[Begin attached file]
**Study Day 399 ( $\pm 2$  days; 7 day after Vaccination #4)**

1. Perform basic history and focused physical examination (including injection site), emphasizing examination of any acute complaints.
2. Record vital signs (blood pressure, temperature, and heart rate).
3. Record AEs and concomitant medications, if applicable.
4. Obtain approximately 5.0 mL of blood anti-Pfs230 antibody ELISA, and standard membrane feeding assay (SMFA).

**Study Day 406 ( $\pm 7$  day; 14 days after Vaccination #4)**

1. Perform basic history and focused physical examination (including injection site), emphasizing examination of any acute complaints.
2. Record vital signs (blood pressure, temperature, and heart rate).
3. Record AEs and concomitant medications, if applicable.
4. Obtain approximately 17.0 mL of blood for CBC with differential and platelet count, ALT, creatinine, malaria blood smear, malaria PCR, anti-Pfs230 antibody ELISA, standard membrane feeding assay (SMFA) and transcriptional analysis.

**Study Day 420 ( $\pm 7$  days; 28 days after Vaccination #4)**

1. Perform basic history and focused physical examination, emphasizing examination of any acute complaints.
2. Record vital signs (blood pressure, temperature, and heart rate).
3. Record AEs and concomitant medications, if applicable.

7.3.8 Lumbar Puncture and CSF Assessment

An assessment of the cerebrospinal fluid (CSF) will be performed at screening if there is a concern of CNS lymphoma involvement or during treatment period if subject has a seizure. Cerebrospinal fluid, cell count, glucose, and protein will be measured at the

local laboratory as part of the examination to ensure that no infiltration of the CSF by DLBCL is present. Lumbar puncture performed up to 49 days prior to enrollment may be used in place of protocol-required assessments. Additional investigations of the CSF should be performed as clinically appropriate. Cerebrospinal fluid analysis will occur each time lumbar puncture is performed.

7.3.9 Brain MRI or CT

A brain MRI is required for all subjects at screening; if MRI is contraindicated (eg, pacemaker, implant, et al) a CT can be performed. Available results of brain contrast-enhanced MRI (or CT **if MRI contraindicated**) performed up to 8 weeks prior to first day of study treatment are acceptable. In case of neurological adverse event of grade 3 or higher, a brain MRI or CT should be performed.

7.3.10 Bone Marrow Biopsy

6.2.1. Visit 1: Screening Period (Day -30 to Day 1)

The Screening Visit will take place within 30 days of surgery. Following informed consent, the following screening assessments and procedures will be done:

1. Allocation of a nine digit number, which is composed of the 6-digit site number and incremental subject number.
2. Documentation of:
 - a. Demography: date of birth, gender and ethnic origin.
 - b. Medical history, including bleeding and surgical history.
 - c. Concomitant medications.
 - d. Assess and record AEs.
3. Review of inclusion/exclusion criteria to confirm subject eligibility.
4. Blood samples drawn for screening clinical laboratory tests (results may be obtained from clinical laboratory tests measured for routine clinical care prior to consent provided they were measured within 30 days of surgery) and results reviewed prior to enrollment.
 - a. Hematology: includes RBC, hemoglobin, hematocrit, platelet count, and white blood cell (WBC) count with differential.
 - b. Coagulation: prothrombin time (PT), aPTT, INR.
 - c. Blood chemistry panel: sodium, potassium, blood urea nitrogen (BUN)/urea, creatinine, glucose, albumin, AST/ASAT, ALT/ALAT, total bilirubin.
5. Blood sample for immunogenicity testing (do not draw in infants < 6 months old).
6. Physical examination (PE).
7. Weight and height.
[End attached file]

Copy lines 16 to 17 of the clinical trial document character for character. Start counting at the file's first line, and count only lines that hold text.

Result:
An assessment of the cerebrospinal fluid (CSF) will be performed at screening if there is a concern of CNS lymphoma involvement or during treatment period if subject has a seizure. Cerebrospinal fluid, cell count, glucose, and protein will be measured at the

local laboratory as part of the examination to ensure that no infiltration of the CSF by DLBCL is present. Lumbar puncture performed up to 49 days prior to enrollment may be used in place of protocol-required assessments. Additional investigations of the CSF should be performed as clinically appropriate. Cerebrospinal fluid analysis will occur each time lumbar puncture is performed.